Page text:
The revelation that a prominent state House leader was being investigated by the Attorney General’s Office on suspicion of racketeering, money laundering, receiving illegal kickbacks and violating New Mexico’s Governmental Conduct Act is sending shockwaves across the state.
If true, it is public corruption at its most grotesque — and made worse by the fact that Rep. Sheryl Williams Stapleton, D-Albuquerque, is not just another House member. She is part of the entrenched Democratic power structure in the House of Representatives, serving as majority floor leader.
She’s also one of the most prominent African American politicians in New Mexico. She was the first Black woman elected to the Legislature.
But politics is just one part of her life. In her day job, Williams Stapleton works for Albuquerque Public Schools. She heads the district’s Career and Technical Education Department, and it is primarily in that capacity she is being investigated — although some of her legislative duties may tie into the charges.
According to the search warrant affidavit, allegations against Williams Stapleton involve her connections to Washington, D.C.-based Robotics Management Learning Systems LLC.
The company provides web-based learning materials to APS and has for years. The affidavit alleges Williams redirected money sent to the company — almost a million dollars — to her own interests, of which there were many. Records show some $950,000 in deposits from the company went to businesses and charities associated with Williams Stapleton.
These are serious, stunning allegations. Williams Stapleton has not been charged, and the process needs to play out. In other words, she’s innocent until proven guilty.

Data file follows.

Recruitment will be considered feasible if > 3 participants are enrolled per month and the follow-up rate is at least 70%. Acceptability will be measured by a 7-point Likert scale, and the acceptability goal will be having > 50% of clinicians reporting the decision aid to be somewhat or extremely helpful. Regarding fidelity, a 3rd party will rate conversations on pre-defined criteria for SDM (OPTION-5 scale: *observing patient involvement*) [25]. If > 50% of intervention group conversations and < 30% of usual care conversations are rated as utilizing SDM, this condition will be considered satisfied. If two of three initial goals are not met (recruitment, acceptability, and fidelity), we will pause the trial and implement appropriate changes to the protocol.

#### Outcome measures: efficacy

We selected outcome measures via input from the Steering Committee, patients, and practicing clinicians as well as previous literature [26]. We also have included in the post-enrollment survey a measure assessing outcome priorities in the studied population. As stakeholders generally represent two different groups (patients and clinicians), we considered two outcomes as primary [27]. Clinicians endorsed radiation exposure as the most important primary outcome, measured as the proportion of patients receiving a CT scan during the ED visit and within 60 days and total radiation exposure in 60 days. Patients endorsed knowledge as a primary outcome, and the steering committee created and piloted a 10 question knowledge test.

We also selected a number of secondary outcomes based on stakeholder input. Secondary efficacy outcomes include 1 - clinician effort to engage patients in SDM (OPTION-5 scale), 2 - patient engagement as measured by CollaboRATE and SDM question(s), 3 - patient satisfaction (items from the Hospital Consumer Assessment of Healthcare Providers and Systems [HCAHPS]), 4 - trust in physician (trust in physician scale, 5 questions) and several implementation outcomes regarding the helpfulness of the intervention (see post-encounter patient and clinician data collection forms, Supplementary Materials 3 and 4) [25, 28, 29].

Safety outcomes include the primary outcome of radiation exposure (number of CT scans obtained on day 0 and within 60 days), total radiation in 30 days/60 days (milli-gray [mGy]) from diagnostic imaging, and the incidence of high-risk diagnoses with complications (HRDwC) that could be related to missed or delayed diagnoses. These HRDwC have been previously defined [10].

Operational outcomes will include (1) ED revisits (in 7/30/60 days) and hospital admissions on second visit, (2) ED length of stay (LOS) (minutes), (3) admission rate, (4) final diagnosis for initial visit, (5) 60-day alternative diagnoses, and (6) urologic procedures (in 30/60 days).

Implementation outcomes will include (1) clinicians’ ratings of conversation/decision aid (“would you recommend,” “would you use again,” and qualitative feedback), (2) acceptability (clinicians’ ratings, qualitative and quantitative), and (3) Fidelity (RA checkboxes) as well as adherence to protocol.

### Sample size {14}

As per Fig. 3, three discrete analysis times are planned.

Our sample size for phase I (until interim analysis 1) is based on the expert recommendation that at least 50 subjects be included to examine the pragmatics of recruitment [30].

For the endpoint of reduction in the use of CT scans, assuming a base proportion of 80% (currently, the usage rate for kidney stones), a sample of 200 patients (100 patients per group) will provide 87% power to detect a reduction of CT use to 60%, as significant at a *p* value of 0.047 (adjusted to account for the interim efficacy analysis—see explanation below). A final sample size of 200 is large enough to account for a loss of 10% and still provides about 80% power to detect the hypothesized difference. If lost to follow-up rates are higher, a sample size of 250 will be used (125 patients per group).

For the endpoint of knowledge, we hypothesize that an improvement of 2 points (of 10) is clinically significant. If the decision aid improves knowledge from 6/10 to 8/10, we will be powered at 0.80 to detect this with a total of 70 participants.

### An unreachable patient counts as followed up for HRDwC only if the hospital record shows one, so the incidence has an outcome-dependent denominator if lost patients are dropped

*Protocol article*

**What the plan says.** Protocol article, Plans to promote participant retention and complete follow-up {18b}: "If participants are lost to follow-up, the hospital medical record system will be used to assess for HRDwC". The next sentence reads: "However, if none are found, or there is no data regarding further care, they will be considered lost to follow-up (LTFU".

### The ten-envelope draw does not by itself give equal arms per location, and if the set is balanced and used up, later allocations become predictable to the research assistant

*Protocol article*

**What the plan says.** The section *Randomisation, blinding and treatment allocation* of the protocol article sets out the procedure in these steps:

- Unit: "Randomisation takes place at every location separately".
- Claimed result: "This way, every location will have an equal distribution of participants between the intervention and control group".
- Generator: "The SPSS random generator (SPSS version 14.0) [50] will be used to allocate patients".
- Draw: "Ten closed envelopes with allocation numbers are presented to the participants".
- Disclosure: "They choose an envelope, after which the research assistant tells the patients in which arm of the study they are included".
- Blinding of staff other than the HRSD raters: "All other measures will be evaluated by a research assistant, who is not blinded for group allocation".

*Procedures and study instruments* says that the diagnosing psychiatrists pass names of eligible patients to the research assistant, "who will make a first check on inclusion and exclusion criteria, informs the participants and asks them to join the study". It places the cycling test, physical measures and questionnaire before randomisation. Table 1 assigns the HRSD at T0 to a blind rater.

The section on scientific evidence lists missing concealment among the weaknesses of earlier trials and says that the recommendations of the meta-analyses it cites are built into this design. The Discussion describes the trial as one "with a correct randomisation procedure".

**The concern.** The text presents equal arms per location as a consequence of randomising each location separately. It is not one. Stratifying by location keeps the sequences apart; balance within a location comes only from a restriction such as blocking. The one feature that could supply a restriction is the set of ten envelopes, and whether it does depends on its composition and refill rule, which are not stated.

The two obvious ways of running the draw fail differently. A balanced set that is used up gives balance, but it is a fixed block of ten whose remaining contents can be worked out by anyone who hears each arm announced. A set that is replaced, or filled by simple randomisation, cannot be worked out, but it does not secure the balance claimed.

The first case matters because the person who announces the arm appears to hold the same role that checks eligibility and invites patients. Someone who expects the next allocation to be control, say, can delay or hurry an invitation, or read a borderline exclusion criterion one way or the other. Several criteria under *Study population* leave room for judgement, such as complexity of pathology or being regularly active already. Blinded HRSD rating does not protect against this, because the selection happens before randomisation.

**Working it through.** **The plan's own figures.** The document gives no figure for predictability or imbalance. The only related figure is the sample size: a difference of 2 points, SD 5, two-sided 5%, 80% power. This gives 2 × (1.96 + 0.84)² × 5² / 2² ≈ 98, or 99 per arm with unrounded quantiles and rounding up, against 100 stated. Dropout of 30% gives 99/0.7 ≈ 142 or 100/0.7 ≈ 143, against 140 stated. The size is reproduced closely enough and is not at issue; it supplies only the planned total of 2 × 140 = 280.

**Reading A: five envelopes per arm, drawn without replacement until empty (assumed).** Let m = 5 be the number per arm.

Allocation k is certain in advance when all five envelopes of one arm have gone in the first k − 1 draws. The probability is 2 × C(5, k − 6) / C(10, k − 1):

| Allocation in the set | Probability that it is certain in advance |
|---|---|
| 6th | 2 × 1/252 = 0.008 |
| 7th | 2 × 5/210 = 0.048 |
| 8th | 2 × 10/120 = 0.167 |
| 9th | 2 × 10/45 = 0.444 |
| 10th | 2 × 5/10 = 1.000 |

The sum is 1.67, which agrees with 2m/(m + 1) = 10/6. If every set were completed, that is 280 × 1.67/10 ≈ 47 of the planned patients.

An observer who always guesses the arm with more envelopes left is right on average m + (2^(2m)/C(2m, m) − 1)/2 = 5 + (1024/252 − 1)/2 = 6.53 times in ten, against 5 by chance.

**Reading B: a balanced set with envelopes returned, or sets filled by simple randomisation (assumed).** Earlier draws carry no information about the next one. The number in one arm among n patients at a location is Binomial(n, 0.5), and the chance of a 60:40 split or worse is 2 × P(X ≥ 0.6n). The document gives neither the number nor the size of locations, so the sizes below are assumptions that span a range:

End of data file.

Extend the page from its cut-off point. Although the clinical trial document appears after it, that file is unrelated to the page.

However, there is an overarching question, and one that can be answered by her colleagues: What to do about Williams Stapleton’s unpaid job in the state Legislature? At the very least, she needs to be removed from the leadership while the case against her unfolds.
It’s unrealistic to believe Williams Stapleton — the No. 2 Democrat in the House, second only to Speaker Brian Egolf, D-Santa Fe — could be effective as a leader as she is battling serious felony charges. Later this year, the Legislature faces a special session on redistricting based on the 2020 census. Soon after comes an intense 30-day regular session.
Even if she committed no fraud in office, it’s clear that as a legislator, Williams Stapleton was able to direct money to technology and web-based programs — which is what Robotics Management sold. That appears to be a conflict of interest, the sort all citizen legislators have when they vote on issues that directly affect their livelihoods.
Given the gravity of the charges, even leaving the leadership might not be enough. Though innocent until proven guilty is a standard of proof for court cases, the cloud over Williams Stapleton is serious enough that she should consider resigning sooner than later.
At minimum, that frees her up to defend herself and allows a scandal-free representative to be appointed.
Her fellow lawmakers are beginning the ethics process so they can look at any problems with her legislative work. That could end in a censure, reprimand or expulsion from the Legislature. We hope expulsion is unnecessary. She needs to resign.
A resignation doesn’t preclude lawmakers from examining her actions in the Legislature, but having her out of office makes the process less urgent.
What is urgent is figuring out how this occurred over the years at Albuquerque Public Schools, by far New Mexico’s biggest school district.
Safeguards that should be in place to catch questionable transactions failed, both at the district and state levels. According to the search warrant, Williams’ alleged diversion of funds had been going on for nearly a decade.
While the criminal case proceeds and the legislative ethics probe occurs, officials at APS, the Public Education Department and the State Auditor’s Office need to review their procedures so any fiddling with contracts and payments is caught immediately, not after nearly a million dollars is socked away.
Each allegation of fraud and corruption reduces the faith of citizens in their government. What a sad day for New Mexico.